THE ODESSA REVIEW NEW ISSUE
Zaporizhia celebrated its tenth annual “Land Art” festival the last weekend of April. Located on Sagaydachne, a territory that boasts a diverse history (from housing Neolithic structures to Cossack rebels), the festival encourages artists to engage with their surroundings–the key concept behind land art, an environmental art movement that gained popularity in the 1960’s. However, the majority of the festival’s content examined Ukraine’s current political situation. Therefore, in addition to the relationship between man and nature, a concern inherent to environmental art, Zaporizhia’s tenth annual “Land Art” explored the artist’s role in politics
Organized by Art Gallery Barannik, Zaporizhia’s contemporary art gallery, the city’s environmental art festival is one of seven in Ukraine. “[Land Art] is already a well-developed movement in Ukraine,” explains Natasha Lobach, Art Director of the Art Gallery Barannik, in a television interview. The first festival took place twenty years ago in the North Eastern Sumy region. Other festivals have taken place in Lviv, Kyiv, Chernivtsi, and Cherkasy regions, as well as a unique winter “Land Art” festival in Vinnitsa.
“Who creates art — man or nature?” was one of many themes discussed in Art Gallery Barannik’s pamphlet about the history of the environmental art movement. Originating in the United States in the 60’s, land art sought to bring artists closer to their natural surroundings and away from institutions that commodified – and corrupted – art. One of the most famous examples of land art is “Spiral Jetty,” (1970) a spiral-figure carved into Utah’s Great Salt Lake, it was created by Robert Smithson, who is widely considered to be the founder of the movement.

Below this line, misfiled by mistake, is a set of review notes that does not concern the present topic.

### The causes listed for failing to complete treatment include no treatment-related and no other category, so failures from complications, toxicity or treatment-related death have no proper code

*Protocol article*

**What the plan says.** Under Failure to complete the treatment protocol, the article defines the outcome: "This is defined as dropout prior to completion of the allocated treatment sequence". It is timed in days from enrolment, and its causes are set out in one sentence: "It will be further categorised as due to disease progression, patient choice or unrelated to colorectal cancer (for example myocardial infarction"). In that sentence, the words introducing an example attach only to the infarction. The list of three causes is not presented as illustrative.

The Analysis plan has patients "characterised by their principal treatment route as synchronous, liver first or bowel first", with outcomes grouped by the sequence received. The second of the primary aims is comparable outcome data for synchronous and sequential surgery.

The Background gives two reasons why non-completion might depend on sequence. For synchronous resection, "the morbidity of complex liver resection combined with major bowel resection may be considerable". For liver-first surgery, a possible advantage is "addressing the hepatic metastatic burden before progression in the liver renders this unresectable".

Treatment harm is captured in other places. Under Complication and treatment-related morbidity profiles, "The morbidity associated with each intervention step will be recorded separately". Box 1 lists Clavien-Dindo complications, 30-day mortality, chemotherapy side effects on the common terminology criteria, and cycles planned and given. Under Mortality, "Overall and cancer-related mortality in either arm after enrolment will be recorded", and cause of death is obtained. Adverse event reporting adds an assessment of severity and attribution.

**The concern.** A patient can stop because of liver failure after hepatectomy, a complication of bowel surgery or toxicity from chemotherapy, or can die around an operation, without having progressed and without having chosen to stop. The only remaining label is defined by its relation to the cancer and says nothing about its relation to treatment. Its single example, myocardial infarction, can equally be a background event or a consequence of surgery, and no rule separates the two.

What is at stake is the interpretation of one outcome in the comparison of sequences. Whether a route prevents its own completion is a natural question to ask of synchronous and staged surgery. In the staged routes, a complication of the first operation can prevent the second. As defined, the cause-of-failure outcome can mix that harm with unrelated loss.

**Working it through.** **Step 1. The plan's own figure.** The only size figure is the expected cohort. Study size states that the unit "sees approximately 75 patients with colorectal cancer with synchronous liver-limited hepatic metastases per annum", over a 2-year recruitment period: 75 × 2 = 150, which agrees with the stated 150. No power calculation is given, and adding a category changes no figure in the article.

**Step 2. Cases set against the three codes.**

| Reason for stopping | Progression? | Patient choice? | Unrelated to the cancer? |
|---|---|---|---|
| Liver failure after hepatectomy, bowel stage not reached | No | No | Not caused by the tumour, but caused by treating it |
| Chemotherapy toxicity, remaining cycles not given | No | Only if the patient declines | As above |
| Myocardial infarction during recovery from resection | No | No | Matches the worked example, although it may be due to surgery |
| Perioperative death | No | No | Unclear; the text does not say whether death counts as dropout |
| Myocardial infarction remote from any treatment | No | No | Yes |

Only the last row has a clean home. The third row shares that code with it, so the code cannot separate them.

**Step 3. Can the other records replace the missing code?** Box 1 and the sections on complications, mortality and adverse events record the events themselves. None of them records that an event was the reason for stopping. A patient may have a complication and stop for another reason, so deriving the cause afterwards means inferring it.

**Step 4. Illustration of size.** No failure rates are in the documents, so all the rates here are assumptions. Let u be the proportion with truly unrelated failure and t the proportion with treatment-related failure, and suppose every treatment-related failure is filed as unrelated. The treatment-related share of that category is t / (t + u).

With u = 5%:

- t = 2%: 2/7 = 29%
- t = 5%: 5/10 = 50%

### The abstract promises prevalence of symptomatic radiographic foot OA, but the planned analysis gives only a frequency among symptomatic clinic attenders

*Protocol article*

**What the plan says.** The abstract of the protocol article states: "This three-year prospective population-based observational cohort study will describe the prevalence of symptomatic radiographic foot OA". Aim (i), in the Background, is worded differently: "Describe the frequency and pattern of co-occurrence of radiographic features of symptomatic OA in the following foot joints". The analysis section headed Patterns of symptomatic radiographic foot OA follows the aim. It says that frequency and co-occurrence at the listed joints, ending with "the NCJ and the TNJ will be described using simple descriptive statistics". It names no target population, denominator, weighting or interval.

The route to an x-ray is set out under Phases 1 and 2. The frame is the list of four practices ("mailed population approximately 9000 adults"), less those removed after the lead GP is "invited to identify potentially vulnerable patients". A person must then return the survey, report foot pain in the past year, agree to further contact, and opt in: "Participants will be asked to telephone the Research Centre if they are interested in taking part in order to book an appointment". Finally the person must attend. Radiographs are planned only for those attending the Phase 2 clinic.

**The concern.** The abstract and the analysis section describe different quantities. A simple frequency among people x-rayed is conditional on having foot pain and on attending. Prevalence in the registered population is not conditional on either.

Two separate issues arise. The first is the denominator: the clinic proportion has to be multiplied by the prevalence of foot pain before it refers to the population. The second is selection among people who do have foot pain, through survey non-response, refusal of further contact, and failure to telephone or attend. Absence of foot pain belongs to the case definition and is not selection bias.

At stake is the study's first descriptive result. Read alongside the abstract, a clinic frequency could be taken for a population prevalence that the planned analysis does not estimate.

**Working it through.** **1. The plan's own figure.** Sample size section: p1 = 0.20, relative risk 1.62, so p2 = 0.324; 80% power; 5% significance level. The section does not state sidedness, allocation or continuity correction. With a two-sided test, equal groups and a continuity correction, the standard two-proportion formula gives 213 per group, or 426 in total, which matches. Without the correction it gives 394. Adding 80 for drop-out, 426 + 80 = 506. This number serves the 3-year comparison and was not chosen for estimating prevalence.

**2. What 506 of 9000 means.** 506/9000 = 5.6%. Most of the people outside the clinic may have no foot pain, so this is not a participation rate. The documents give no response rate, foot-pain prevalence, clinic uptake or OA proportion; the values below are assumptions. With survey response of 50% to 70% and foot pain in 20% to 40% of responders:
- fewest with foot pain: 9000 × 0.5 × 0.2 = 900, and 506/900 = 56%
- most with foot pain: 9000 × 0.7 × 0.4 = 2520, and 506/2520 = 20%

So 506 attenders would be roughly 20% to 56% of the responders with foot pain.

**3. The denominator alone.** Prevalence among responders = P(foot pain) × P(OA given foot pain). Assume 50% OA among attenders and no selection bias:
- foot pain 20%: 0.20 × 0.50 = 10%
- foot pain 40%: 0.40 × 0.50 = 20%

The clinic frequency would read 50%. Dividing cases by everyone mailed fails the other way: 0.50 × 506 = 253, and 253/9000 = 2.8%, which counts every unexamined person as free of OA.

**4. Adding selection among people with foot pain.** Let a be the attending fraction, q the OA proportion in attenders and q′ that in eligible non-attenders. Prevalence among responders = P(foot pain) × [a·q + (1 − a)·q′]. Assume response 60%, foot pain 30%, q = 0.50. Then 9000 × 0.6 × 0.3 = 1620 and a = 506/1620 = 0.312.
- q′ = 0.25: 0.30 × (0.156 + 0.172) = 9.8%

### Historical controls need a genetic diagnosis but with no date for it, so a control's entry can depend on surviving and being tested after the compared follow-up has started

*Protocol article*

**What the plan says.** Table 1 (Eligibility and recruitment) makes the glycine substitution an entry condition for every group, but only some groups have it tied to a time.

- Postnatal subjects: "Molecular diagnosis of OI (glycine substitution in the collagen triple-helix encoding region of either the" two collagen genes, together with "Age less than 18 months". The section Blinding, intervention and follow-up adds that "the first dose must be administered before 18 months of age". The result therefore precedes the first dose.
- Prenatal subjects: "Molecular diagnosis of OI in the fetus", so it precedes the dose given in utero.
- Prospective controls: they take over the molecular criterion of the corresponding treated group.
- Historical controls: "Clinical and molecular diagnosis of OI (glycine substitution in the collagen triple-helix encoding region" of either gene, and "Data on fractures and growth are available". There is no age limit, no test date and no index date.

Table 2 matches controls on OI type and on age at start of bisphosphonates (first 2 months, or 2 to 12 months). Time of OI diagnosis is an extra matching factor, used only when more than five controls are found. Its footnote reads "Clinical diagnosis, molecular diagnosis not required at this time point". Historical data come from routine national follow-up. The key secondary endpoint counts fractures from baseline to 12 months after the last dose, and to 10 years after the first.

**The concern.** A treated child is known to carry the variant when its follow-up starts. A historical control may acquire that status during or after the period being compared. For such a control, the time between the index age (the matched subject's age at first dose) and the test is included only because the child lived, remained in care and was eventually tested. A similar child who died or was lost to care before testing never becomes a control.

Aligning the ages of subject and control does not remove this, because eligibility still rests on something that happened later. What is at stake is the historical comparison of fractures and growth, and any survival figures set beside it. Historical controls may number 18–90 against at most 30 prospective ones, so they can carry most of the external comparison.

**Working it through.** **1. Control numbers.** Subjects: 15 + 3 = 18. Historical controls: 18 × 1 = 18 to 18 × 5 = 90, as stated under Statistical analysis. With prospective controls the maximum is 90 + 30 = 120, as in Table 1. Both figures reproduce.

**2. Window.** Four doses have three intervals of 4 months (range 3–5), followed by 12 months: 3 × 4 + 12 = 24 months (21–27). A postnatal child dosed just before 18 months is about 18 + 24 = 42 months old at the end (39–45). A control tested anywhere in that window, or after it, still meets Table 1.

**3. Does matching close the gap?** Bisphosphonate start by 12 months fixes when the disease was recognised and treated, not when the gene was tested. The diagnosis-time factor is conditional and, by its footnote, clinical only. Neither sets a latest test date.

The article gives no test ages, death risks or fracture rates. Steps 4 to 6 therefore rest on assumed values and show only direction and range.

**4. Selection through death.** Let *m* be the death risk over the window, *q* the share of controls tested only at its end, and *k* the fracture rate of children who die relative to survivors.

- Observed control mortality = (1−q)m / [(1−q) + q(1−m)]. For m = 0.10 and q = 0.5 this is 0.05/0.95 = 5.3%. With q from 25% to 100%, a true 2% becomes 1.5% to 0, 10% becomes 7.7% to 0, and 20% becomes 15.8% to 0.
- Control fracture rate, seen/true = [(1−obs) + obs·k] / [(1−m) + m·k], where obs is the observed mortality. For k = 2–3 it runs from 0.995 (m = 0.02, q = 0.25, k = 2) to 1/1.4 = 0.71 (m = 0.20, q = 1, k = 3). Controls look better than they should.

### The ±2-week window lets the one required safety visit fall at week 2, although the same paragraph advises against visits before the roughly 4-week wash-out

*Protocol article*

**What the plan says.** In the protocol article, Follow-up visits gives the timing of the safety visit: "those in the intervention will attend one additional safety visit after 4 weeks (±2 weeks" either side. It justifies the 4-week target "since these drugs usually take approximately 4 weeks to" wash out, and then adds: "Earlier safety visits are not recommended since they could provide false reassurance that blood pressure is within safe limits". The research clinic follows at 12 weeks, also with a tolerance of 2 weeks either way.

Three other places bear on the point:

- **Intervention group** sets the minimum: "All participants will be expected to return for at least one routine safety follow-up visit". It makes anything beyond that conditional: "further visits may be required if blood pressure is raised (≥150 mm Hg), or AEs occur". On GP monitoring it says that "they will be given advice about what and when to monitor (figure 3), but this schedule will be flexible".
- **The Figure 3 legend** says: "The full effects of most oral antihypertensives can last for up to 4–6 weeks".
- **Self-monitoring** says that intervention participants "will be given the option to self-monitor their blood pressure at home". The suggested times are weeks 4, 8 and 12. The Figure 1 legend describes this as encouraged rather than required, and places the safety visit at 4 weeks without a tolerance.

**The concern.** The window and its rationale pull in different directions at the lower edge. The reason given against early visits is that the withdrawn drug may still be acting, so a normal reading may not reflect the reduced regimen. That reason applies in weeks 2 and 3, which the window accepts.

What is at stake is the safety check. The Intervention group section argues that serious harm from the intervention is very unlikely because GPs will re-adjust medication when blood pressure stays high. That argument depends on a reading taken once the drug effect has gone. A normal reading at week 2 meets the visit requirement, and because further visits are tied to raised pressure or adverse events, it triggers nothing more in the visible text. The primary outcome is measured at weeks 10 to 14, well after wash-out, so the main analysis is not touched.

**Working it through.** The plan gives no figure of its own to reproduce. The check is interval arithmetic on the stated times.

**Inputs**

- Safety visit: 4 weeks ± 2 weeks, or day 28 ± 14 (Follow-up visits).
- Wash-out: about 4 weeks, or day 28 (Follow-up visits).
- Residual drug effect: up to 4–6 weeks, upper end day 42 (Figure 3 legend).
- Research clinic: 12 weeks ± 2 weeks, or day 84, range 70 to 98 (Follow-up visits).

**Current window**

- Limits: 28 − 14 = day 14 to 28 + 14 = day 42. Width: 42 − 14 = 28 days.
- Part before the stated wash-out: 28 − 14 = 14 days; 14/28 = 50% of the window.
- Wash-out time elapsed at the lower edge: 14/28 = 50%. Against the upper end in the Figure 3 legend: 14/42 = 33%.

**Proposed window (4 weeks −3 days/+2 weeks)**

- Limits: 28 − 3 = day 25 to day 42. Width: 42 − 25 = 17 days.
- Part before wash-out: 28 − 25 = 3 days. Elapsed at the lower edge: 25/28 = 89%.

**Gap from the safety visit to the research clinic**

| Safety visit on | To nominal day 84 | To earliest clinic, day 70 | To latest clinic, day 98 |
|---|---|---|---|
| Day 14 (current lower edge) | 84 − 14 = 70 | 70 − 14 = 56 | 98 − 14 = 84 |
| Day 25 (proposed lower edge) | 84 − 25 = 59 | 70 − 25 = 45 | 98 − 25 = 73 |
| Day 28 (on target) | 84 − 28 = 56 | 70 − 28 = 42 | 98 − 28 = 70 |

Utilizing organic and readily-available natural materials such as soil, bedrock, and wood, often in combination with man-made materials, like concrete and metals, land artists deliberate the precarious relationship between man and nature. “Artists present their own image of nature,” Lobach explains. As a result, artists and viewers feel much more connected to their surroundings through a concrete revaluation of their ties to nature. In theory this should make them more invested in both the past and future of the lived enviornment.
Since 2015, “Land Art” has been created at Sagaydachne, a riverbank opposite of the island Khortista, which was the festival’s previous locale. Like a beacon of hope, the stretch of land rises above the surrounding steppe. Its history is no less compelling than it’s physical shape. During the construction of DniproHES in 1928, Soviet archaeologists discovered megalithic structures on the territory that date back to Neolithic times. They also found remains of Cossack-style huts that supposedly belonged to 18th century Cossack leader, Sagay. As popular historiography details, Cosack Sagay returned to Zaporizhia after Catherine the Great disbanded the Zaporizhian Sich. He remained on Sagaydachne until the Russian army came to quell his rebel group.